Today, I had to write an ode to something ordinary.  I set my timer for twenty minutes and ended up writing well over a page.  No, I don't plan on posting what I'm writing.  I have learned that my first drafts are pretty much all telling, and I have to transform that into showing--into a narrative--during revision.  And a big point of doing this is to write without fear, without the editor in my mind getting any attention.  That means, for now, writing alone.  But I should end up with over thirty pages of random material by the end of the month.  Hopefully.

And don't be surprised if I ask people for random numbers on Twitter or Facebook.  I may ask for numbers between one and two hundred, turn to that page in a book, and do that exercise.

What are YOU writing this month?

Thursday, February 2, 2012

Christopher Hitchens and Joshua Bell

(I'm taking an online writing class on medical narrative through Creative Nonfiction.  I was just getting ready to post this on our discussion board, but I could tell it was going to be a long one by discussion board standards, so I'm making it a blog post.)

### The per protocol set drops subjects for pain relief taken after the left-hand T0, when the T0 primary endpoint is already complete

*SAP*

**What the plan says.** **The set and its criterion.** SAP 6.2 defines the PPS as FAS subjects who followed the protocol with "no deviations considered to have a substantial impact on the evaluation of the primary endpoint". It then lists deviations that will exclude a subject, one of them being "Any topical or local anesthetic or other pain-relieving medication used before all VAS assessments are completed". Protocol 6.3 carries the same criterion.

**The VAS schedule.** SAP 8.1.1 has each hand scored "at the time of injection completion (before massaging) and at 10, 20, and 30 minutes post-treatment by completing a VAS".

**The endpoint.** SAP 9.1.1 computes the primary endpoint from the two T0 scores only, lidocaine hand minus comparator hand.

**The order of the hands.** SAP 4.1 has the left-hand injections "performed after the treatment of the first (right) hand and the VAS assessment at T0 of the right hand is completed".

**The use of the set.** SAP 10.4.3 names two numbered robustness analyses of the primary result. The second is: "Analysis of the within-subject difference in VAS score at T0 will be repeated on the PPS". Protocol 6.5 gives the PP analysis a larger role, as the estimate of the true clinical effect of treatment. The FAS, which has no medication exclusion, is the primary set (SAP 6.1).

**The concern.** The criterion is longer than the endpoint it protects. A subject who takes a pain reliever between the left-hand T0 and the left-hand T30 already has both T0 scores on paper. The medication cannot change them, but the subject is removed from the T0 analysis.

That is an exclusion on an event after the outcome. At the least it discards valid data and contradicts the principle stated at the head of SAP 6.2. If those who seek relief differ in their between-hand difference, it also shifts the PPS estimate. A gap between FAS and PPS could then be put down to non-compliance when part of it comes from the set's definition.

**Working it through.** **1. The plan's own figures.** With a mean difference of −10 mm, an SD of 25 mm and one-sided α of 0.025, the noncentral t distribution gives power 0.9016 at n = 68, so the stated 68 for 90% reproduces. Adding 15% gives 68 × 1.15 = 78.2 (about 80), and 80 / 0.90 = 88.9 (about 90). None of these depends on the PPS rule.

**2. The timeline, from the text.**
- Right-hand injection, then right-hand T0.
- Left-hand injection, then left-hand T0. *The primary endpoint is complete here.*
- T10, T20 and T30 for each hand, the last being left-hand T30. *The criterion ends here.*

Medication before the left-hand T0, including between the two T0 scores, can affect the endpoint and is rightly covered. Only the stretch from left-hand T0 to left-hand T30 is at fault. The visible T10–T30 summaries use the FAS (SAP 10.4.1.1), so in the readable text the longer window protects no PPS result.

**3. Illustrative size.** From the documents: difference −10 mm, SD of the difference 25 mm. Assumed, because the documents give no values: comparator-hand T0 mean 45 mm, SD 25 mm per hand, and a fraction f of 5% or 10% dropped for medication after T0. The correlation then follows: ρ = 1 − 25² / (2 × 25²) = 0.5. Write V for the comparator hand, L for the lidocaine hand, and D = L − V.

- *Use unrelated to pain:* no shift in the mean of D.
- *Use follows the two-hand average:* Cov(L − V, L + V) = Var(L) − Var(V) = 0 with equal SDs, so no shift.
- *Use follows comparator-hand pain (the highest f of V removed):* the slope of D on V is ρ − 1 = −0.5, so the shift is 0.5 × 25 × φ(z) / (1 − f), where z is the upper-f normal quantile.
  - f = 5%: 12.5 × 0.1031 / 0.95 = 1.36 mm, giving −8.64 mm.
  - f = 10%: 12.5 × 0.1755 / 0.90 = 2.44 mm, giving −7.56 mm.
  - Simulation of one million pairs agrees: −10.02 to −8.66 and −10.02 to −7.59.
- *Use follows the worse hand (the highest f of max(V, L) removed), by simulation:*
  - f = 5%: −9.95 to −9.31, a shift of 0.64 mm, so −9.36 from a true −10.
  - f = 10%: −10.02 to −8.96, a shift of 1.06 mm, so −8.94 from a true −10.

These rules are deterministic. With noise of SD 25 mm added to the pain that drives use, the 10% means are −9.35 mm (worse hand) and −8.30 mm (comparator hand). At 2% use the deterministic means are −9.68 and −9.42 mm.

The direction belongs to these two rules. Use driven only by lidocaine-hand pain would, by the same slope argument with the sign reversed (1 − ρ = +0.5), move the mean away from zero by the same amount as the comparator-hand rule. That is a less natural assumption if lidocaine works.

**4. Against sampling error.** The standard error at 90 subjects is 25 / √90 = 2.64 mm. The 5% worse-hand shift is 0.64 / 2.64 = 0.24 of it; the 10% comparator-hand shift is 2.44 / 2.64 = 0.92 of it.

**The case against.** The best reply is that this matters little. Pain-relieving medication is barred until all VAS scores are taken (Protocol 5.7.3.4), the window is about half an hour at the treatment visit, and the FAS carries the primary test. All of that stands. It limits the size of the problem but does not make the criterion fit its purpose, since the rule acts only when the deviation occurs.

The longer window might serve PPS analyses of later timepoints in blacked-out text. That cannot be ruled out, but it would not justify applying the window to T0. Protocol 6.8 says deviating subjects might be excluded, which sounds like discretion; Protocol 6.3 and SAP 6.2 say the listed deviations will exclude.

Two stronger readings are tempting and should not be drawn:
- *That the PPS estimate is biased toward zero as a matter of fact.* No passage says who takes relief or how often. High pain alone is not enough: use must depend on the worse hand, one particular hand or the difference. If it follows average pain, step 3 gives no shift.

After reading the essays for this week, I cannot help but compare Christopher Hitchens and Joshua Bell.  First, I have to be honest: I have never really been a fan of Hitchens.  I would not say I actively dislike his work, but I have rarely finished one of his pieces.  I start reading, and something annoys me, so I move on.  I think, after reading "Trial of the Will," my problem is that a masculine bravado seems to permeate his work. "Arrogance" has never felt like the right word. But when Hitchens mentions Nietzsche's bravado, that word clicked with me.  Hitchens and I have just lived very different lives, which is relevant because the life of the reader is as much a part of an essay as the life of the writer.  Hitchens is smart and well-read.  There is nothing wrong with his writing.  He just has a view of the world that clashes greatly with mine. The value of reading sometimes rests in the text's ability to make us see things anew. Other times, it's just annoying.